I have a bad habit of saying yes to people. I say yes to favors even if those favors seem unreasonable. I say yes to taking on more responsibilities from superiors even if I clearly have too much on my plate. While I acknowledge the good and "selfless" side of saying yes, part of me has come to realize that I might be saying yes too much.
I'm not implying that saying yes is purely a bad thing. "Yes" can be a way to show concern for a friend or lover. "Yes" can entirely be an act of kindness. "Yes" can be someone's way of giving back. It's fine to say yes to favors, requests and all that jazz, but once you've abused your yeses, it's time to stop and instead tell them no.
The thing is, if you keep saying yes and offering your assistance to others, you're unknowingly saying no to your own growth. You say yes to helping someone with their projects, but you end up pouring your time toward that instead of the things that matter to you. You end up abandoning your own projects. Or, you might say yes to responsibilities that aren't yours to begin with. Yes, you might learn some skills, but who gets the credit in the end? You can't keep investing your time on things that won't help you move forward.
You don't have the obligation to say yes to others, to help others, because you aren't here to be a martyr. Oftentimes, people who recognize your skills and capabilities will deliberately use you. They accept that they do not have the ability to accomplish said task, and so they turn to whoever they think they can use. Don't allow those people to take advantage of your habit of saying yes. You weren't made to be someone's step up the ladder of success. You're here on equal footing with everyone else.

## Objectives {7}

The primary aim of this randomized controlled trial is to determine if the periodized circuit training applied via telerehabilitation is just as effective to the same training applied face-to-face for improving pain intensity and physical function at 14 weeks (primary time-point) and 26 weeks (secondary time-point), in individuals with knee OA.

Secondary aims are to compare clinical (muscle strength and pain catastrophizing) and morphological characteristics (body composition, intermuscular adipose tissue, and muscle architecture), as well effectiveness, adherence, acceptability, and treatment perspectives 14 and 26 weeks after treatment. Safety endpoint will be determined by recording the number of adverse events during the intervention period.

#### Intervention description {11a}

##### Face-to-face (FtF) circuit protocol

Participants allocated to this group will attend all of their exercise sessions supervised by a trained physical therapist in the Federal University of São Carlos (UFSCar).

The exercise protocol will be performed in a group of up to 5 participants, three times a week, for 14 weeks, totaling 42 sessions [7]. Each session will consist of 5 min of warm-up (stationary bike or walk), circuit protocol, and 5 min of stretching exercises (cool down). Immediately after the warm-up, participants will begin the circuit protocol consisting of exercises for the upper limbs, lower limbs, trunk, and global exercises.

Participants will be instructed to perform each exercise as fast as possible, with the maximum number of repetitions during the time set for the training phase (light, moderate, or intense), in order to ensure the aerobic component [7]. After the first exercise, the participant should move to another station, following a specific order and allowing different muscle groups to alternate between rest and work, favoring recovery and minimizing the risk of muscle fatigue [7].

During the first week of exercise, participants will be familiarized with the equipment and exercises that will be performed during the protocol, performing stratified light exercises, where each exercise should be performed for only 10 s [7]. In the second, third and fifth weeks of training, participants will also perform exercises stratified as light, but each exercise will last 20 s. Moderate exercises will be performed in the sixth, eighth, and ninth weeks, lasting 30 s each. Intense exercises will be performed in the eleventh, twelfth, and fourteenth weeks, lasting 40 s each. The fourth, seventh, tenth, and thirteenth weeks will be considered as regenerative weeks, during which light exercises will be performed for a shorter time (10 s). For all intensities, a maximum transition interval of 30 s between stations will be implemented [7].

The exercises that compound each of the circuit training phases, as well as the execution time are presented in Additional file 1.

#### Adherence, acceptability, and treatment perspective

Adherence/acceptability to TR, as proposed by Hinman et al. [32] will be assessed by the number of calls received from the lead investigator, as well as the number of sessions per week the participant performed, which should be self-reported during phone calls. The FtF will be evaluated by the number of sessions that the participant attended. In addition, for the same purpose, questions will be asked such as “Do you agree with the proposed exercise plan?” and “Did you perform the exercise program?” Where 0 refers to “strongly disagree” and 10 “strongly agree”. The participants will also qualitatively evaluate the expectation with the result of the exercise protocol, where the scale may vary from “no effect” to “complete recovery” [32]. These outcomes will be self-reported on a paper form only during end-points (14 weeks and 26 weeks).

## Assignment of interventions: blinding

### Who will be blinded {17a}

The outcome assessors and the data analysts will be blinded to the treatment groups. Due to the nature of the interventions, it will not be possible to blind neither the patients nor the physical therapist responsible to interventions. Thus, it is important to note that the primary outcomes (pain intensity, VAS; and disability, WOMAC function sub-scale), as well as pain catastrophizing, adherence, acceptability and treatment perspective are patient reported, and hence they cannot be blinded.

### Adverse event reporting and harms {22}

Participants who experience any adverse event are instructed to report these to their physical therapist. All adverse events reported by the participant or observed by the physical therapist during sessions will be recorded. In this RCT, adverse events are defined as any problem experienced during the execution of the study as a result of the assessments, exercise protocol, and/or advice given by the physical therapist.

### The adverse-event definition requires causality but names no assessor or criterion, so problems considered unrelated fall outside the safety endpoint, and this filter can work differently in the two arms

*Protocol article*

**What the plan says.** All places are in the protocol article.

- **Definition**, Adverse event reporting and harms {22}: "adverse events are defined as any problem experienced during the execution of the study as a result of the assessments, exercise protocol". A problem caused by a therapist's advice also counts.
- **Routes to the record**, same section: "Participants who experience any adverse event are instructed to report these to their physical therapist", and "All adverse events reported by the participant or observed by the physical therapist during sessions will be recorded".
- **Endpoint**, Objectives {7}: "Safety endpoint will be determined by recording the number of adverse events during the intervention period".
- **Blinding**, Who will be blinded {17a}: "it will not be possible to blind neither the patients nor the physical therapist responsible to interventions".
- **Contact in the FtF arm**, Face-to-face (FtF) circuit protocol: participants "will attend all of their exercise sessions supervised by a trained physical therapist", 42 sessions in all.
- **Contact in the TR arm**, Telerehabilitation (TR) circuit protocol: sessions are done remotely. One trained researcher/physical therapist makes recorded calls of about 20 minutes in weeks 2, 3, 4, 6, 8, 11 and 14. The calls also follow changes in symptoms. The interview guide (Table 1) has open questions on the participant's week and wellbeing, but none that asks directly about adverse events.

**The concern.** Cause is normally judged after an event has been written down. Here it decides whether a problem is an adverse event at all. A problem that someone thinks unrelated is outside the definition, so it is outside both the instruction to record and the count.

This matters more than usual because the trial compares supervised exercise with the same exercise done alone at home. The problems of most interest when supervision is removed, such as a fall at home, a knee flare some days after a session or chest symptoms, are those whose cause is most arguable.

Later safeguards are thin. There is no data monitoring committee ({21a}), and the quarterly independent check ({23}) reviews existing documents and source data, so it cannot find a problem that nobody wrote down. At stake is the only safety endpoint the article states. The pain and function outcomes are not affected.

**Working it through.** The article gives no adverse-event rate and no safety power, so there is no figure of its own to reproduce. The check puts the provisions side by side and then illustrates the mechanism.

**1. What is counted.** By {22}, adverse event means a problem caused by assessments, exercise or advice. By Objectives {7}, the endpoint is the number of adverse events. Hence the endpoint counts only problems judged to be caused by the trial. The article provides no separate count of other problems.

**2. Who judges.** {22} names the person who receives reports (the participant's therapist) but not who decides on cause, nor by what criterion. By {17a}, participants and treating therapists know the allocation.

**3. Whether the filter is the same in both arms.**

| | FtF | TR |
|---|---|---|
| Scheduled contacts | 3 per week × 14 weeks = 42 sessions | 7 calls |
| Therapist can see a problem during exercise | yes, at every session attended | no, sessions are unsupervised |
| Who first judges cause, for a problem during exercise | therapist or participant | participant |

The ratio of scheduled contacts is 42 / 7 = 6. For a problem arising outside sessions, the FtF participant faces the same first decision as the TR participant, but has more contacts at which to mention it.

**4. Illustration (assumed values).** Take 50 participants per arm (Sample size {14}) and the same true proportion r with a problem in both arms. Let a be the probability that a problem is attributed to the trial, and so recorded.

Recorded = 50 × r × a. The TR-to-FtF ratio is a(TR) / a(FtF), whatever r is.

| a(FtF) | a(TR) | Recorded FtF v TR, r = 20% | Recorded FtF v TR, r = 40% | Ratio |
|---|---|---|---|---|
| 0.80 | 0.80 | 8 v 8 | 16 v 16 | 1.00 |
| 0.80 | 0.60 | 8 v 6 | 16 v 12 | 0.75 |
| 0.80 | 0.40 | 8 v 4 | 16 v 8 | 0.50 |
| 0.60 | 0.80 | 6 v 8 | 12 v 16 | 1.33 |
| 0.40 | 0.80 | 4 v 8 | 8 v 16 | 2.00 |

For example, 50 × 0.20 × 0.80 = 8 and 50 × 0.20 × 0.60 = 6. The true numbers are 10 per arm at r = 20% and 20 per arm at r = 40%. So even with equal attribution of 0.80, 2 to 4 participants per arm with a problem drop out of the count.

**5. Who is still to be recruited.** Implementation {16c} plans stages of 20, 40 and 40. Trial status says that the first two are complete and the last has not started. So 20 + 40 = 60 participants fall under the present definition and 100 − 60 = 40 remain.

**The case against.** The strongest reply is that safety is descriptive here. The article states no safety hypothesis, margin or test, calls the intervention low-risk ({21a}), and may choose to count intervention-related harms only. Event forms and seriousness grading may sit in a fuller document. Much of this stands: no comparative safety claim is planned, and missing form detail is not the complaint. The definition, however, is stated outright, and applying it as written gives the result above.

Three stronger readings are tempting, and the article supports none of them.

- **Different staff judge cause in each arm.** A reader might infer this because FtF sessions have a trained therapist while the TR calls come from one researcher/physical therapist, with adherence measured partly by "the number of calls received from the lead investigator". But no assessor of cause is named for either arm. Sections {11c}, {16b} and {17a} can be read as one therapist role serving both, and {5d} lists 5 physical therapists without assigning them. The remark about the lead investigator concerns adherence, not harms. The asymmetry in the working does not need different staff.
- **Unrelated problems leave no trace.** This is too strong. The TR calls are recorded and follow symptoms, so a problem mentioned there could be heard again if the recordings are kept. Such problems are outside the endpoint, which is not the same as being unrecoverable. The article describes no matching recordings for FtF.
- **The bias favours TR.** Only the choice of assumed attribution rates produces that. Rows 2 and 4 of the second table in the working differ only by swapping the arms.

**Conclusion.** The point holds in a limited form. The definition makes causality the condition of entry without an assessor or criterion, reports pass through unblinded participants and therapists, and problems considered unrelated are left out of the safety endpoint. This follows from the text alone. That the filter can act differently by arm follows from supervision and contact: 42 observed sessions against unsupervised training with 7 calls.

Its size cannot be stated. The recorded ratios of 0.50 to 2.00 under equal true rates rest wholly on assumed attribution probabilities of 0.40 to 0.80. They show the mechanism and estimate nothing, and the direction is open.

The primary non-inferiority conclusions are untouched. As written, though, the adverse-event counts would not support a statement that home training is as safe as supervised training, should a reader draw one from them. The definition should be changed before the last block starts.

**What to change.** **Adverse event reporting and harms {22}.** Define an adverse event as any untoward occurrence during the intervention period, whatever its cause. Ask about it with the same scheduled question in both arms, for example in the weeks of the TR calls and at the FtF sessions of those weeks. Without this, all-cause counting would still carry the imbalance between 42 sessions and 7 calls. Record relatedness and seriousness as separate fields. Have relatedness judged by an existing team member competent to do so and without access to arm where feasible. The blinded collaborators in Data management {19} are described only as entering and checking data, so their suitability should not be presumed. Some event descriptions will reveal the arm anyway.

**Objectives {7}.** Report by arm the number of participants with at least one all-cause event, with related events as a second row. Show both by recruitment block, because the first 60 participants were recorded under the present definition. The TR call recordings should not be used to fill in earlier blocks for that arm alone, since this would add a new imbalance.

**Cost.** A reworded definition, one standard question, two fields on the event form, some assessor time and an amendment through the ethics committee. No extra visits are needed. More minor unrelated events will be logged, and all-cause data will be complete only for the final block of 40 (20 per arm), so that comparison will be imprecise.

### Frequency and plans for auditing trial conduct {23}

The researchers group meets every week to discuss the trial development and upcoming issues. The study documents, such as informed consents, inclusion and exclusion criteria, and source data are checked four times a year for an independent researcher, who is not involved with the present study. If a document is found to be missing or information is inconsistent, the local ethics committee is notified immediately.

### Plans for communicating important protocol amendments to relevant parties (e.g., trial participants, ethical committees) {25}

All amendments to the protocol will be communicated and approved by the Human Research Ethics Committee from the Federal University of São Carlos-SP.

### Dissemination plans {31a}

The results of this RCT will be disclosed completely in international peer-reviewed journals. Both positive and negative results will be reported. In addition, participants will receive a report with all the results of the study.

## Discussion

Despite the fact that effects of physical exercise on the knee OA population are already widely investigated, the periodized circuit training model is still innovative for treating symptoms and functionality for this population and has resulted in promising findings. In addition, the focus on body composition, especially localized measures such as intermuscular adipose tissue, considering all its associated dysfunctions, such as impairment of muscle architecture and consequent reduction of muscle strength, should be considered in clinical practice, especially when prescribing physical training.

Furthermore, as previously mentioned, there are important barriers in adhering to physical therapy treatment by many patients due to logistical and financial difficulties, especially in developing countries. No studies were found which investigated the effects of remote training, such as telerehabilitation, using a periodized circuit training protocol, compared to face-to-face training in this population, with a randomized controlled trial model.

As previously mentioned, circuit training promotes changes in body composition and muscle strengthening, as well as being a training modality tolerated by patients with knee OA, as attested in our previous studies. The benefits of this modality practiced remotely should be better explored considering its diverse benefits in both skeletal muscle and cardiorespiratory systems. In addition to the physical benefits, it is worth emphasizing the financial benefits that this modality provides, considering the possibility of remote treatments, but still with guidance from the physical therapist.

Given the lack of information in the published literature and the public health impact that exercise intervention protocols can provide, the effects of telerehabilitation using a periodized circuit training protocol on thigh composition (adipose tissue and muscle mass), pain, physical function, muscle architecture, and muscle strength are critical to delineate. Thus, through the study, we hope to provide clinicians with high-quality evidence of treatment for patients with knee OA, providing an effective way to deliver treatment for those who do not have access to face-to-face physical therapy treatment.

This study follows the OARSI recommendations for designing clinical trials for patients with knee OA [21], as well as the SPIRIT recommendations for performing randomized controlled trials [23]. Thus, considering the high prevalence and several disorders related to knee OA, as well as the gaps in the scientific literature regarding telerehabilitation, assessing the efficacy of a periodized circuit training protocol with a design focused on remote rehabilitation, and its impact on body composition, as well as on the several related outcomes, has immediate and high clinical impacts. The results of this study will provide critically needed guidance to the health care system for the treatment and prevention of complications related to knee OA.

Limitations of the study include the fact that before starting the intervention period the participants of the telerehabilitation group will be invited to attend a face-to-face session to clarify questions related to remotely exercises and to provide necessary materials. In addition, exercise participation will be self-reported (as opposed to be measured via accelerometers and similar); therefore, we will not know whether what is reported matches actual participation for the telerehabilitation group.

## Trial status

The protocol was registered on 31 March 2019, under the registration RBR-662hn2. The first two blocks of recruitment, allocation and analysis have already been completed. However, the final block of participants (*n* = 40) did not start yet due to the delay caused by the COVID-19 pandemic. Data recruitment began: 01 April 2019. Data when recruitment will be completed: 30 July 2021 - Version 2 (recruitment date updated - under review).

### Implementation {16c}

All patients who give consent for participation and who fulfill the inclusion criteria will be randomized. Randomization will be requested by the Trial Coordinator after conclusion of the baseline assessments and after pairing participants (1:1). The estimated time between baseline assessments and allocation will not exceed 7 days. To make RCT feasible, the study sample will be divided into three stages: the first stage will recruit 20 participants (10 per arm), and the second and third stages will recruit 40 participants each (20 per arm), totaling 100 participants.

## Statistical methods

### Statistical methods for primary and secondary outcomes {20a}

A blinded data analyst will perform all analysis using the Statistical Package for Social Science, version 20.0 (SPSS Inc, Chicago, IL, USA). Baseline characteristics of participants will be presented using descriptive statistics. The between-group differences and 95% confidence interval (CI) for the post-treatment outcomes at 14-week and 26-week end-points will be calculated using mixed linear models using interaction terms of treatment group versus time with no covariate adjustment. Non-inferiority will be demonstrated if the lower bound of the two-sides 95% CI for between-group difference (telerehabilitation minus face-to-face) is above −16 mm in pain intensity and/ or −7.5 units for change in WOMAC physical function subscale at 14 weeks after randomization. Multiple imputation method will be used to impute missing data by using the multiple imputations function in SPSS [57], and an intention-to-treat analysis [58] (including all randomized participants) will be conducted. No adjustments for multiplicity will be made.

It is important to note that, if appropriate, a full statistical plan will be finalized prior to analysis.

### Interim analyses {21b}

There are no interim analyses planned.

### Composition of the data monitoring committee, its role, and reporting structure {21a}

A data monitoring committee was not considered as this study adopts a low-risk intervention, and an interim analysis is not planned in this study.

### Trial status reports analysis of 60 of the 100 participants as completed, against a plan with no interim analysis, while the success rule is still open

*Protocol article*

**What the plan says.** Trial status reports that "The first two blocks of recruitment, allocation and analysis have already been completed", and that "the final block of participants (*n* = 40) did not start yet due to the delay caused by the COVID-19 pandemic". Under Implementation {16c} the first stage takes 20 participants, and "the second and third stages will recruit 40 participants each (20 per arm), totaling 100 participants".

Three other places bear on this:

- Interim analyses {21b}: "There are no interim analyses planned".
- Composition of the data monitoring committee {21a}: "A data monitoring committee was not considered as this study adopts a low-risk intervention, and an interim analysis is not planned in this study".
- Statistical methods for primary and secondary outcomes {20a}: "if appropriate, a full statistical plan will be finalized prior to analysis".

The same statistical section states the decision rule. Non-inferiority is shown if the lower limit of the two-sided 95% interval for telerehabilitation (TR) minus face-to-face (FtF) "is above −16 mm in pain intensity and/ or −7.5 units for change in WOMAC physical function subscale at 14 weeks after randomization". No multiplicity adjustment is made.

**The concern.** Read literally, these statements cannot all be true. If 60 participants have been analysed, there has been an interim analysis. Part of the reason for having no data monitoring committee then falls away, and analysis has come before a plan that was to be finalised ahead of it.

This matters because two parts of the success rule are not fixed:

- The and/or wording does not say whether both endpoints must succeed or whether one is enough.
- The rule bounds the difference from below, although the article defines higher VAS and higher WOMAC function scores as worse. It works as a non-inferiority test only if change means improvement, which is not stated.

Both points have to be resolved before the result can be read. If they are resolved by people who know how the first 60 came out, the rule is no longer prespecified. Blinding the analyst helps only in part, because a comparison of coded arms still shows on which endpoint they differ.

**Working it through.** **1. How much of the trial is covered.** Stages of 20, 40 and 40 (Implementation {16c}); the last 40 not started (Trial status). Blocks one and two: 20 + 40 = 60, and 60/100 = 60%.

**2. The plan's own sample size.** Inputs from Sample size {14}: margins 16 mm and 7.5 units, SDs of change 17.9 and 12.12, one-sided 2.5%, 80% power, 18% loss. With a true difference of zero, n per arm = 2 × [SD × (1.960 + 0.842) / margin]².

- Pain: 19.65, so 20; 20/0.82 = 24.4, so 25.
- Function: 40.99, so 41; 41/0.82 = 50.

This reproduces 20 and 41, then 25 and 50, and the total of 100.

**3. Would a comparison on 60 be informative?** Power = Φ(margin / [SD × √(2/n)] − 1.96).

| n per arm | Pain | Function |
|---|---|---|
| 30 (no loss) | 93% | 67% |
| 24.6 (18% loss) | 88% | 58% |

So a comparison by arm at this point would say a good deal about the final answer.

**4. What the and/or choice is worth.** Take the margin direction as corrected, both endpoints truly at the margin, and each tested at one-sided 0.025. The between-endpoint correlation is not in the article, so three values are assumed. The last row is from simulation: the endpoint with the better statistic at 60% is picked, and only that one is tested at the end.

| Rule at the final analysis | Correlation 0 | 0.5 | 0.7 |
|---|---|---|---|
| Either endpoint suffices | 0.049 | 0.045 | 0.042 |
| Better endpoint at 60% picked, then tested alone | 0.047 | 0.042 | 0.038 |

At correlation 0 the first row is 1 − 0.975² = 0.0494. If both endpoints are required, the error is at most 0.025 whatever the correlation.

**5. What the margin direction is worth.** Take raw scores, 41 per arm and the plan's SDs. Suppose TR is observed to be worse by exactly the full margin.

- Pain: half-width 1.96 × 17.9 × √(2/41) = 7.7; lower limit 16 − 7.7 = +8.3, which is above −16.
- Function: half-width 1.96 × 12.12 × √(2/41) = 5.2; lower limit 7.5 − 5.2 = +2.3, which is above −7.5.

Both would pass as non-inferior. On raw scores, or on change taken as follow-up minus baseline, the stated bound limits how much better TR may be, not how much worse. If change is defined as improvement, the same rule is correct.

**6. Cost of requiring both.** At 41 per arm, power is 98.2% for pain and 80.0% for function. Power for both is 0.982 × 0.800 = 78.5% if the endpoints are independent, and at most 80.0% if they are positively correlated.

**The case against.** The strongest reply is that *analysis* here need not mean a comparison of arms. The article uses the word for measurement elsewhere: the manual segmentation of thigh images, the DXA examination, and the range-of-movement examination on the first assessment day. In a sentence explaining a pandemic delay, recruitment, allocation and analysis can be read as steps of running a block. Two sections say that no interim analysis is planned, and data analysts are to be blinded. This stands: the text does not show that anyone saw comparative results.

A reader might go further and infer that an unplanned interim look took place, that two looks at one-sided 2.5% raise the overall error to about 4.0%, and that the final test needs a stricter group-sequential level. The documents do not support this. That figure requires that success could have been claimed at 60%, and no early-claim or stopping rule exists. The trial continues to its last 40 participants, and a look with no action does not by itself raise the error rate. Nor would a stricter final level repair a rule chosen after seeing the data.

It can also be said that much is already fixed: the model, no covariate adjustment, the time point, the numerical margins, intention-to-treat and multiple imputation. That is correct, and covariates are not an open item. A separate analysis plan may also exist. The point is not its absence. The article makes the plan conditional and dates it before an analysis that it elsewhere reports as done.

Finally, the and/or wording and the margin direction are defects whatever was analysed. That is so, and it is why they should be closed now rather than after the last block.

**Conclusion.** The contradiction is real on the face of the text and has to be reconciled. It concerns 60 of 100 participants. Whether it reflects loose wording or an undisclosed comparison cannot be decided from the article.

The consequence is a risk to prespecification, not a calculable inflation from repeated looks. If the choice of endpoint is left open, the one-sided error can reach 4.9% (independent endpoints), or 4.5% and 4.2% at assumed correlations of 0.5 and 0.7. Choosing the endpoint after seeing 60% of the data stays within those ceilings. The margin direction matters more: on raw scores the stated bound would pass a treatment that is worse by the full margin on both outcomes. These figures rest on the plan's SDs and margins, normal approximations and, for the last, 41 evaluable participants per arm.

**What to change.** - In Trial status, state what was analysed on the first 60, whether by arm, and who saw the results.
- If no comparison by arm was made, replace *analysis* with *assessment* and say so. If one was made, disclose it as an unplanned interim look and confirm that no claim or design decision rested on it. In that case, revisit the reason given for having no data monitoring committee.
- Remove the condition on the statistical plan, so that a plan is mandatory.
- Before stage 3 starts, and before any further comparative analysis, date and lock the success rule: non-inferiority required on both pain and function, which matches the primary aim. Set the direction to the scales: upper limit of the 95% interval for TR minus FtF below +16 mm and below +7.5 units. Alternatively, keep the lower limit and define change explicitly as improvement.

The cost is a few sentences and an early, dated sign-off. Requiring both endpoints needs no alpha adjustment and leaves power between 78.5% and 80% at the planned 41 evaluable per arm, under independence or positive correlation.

Don't allow people to guilt-trip you. Don't feel bad for saying no to people because, in the first place, their success should be rooted from their own hard work, not largely based on your assistance. Don't allow people to bully you for not helping them. That behavior alone clearly shows that they aren't capable of succeeding by themselves. If they need you so much, doesn't that make you question their abilities? Don't be guilty because you don't owe them shit.
Stop saying yes because you expect to get something in return. Most of the time, favors don't get reciprocated. If you do favors because you want that person to do a favor for you in the future, isn't that condition self-serving? If that's the case, better say no.
Stop feeling guilty for saying no. You aren't being selfish. You're thinking about your future as well as your growth. There is nothing wrong with acting a bit "selfish" sometimes, because that's how you get to where you want to be. How do you expect to reach the highest peak of your desired career if you spend all your time helping others reach their dreams? You need to think about YOU.
Don't pull others up while you hinder yourself.
Learn to say no.